Executive Intelligence Review


South Africa Takes the First Step To Join the Global Nuclear Industry

Jan. 25, 2018 (EIRNS)—A major milestone has been reached in South Africa's nuclear program: It is now the first African nation to obtain certification for a nuclear plant component it has manufactured, from the American Society of Mechanical Engineers (ASME). ASME develops and oversees the global qualification standards for the manufacture of nuclear components. The certification is for a locally designed and manufactured safety-critical component for the Koeberg plant, the only nuclear reactor in Africa, reports South Africa's Engineering News.

The air receiver vessel was designed at the government's Pelindaba Enterprises division, under the South African Nuclear Energy Corp. (NECSA). It was delivered to the Koeberg plant on Jan. 24.

Before independence, South Africa had some nuclear manufacturing capabilities, but when apartheid ended, these were shut down. Pelindaba Enterprises senior executive manager Ruby Ramatsui explained: "This is a process of restarting what we had before," but this time, he said, the aim is to be commercially competitive, to become a manufacturer in the global nuclear supply chain. He pointed to South Korea (which is currently building four reactors in the United Arab Emirates) as a good example. "We can do it!" he asserted.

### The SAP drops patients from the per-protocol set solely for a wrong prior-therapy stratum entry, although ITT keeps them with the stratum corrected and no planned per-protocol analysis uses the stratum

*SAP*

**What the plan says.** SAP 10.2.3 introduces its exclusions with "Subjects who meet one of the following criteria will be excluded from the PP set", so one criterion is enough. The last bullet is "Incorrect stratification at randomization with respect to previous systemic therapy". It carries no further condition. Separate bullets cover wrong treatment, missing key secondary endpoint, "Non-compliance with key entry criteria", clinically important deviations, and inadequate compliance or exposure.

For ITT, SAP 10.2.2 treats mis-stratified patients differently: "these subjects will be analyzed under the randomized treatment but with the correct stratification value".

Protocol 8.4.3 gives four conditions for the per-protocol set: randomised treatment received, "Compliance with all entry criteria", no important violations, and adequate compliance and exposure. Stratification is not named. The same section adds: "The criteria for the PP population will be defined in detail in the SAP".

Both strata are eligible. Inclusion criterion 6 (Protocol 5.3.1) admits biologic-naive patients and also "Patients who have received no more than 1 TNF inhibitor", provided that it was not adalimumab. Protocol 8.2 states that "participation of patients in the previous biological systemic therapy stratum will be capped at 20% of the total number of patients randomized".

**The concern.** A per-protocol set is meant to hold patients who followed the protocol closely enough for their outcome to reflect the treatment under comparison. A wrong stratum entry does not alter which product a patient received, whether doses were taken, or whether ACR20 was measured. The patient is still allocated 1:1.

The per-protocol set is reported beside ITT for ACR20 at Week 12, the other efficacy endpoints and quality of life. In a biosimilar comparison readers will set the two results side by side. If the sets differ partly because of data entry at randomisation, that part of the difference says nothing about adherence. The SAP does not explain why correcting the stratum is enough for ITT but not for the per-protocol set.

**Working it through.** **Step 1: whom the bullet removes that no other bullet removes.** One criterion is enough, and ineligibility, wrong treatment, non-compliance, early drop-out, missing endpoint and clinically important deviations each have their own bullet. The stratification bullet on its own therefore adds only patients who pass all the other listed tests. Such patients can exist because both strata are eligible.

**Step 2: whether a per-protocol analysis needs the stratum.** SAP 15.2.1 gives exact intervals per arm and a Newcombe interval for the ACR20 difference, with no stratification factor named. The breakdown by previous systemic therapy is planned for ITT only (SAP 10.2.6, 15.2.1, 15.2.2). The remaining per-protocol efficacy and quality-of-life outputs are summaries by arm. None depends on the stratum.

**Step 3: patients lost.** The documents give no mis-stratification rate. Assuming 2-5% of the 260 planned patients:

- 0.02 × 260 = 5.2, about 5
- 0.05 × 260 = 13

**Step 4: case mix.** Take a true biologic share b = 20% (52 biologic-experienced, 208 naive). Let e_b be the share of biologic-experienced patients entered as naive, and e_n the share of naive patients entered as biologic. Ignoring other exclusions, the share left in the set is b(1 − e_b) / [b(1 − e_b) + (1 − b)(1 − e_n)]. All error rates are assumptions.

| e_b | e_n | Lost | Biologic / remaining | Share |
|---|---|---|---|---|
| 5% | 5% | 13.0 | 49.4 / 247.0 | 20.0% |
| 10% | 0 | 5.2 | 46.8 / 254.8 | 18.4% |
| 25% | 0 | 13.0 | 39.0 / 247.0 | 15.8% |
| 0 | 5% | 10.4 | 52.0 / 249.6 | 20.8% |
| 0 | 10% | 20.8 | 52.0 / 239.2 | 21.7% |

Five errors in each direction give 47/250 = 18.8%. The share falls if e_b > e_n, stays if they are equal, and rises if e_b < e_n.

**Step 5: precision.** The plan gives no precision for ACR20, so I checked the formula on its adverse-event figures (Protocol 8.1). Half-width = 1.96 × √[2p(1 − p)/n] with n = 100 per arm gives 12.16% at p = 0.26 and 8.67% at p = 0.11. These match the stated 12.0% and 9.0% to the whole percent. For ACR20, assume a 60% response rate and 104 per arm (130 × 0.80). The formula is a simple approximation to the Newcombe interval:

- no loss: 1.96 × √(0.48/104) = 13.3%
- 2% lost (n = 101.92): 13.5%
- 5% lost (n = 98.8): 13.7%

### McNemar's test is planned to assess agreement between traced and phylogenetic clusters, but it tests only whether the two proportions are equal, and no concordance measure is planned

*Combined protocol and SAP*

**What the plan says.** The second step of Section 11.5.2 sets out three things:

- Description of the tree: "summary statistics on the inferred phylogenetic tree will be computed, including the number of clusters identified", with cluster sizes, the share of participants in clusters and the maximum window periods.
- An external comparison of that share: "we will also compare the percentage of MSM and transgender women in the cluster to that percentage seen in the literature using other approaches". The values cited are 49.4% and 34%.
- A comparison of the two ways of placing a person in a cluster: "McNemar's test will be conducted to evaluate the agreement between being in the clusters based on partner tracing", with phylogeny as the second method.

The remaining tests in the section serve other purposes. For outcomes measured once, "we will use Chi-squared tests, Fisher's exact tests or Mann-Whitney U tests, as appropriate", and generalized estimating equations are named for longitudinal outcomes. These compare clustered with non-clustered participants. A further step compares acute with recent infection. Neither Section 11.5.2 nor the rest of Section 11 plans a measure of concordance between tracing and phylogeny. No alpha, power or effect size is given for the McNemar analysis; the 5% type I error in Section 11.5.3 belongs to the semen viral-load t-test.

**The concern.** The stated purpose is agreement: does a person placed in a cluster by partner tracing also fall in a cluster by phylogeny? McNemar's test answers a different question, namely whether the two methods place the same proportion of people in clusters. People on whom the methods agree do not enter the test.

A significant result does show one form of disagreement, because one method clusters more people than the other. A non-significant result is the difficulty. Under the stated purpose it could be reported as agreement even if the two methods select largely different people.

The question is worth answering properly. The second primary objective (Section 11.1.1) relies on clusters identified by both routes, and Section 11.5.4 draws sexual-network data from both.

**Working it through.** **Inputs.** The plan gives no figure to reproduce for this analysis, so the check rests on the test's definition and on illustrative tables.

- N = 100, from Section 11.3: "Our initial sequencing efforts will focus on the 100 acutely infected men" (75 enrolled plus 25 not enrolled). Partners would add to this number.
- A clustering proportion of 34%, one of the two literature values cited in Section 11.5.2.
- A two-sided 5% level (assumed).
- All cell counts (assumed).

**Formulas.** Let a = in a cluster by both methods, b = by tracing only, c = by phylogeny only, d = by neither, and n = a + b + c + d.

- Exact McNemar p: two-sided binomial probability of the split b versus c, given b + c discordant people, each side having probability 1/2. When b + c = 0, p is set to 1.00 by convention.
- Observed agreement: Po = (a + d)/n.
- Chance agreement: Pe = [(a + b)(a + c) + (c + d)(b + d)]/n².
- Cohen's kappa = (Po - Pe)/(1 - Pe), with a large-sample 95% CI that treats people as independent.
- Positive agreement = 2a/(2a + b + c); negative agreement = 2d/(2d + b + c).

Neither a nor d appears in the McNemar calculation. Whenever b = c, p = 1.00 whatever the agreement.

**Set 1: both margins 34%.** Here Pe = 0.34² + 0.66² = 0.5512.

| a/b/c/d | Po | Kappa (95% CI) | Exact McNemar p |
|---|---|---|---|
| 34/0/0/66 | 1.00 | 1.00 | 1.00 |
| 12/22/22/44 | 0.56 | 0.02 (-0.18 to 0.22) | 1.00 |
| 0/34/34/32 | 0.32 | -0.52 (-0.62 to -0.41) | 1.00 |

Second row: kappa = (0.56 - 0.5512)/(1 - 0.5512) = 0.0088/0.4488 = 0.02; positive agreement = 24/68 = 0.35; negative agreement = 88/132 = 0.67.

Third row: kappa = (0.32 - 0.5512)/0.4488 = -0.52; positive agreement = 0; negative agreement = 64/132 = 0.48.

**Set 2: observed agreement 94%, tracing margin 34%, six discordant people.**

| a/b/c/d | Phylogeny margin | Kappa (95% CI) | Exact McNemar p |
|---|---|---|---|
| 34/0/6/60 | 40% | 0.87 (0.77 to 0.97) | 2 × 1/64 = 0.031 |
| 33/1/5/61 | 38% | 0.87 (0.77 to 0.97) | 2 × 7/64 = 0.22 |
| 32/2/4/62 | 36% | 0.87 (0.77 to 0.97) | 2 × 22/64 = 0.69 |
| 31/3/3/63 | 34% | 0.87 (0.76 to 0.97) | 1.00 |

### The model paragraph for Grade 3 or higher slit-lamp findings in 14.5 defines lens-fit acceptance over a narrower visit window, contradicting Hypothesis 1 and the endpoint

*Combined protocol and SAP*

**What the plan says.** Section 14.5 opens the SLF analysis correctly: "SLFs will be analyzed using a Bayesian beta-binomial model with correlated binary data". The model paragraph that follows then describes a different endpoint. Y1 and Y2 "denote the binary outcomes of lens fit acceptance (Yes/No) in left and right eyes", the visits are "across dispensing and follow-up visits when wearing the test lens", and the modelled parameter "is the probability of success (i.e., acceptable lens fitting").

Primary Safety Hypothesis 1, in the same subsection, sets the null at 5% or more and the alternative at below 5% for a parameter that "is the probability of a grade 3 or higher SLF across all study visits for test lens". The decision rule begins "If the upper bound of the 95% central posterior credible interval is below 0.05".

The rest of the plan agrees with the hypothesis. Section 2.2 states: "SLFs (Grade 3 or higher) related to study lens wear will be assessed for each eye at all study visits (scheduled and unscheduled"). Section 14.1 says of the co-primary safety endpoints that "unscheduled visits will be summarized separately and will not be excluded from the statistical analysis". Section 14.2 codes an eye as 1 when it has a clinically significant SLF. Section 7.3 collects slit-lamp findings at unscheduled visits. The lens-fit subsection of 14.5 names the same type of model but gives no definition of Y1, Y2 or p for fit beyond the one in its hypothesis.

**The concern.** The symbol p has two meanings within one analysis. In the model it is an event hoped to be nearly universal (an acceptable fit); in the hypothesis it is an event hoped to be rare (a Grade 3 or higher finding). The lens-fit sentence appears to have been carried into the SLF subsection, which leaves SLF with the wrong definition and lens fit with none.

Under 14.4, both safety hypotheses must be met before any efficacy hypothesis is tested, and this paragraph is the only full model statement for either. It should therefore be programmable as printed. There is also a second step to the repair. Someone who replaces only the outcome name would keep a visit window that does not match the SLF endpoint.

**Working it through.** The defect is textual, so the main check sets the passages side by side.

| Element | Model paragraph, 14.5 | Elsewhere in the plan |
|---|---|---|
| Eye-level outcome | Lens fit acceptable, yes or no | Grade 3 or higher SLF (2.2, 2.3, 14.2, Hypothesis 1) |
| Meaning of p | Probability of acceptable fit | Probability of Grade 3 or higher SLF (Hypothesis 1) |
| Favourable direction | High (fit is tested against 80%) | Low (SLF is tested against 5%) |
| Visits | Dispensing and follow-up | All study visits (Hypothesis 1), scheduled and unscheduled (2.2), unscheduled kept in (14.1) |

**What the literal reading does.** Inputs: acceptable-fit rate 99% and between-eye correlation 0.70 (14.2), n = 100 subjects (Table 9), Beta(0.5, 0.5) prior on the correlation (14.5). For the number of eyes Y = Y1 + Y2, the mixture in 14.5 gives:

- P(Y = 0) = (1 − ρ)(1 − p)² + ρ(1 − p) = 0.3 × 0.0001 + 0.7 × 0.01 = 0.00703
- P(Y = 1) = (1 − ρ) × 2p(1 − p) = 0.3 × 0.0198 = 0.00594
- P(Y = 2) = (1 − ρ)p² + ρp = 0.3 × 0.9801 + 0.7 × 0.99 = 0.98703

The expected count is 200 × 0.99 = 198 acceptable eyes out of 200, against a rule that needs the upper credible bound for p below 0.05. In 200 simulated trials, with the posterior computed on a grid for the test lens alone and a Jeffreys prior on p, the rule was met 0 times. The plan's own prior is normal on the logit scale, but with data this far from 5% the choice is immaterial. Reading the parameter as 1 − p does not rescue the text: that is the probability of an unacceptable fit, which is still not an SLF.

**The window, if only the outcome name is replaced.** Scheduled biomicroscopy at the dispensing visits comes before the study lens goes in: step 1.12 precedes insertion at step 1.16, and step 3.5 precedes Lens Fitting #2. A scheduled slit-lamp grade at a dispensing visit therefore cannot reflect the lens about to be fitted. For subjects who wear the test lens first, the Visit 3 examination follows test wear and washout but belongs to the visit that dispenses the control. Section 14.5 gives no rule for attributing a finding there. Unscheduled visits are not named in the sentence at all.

NECSA has a vision to become a manufacturer of nuclear products for an expanding nuclear industry in South Africa, which plans to build a handful of new reactors, and to branch out internationally, pointed out NECSA Pelindaba Chief Engineer Jaco van der Merwe. In order to do that, they have built a team of engineers and artisans, such as boilermakers and welders. They next identified any gaps and shortfalls in quality and management and rectified the shortfalls.

The importance and potential future impact of this development had no effect on South African Deputy President Cyril Ramaphosa, who, in direct opposition to President Jacob Zuma's vision for the country's future, told media at Davos, "We have excess power right now and we have no money to go for major nuclear plant building."

It should be pointed out that until the financial crisis, South Africa was also a leader in developing the next-generation fission technology—the pebble bed gas-cooled high-temperature reactor. There is discussion of restarting that program, which would have a global impact on both energy production and on desalination of seawater.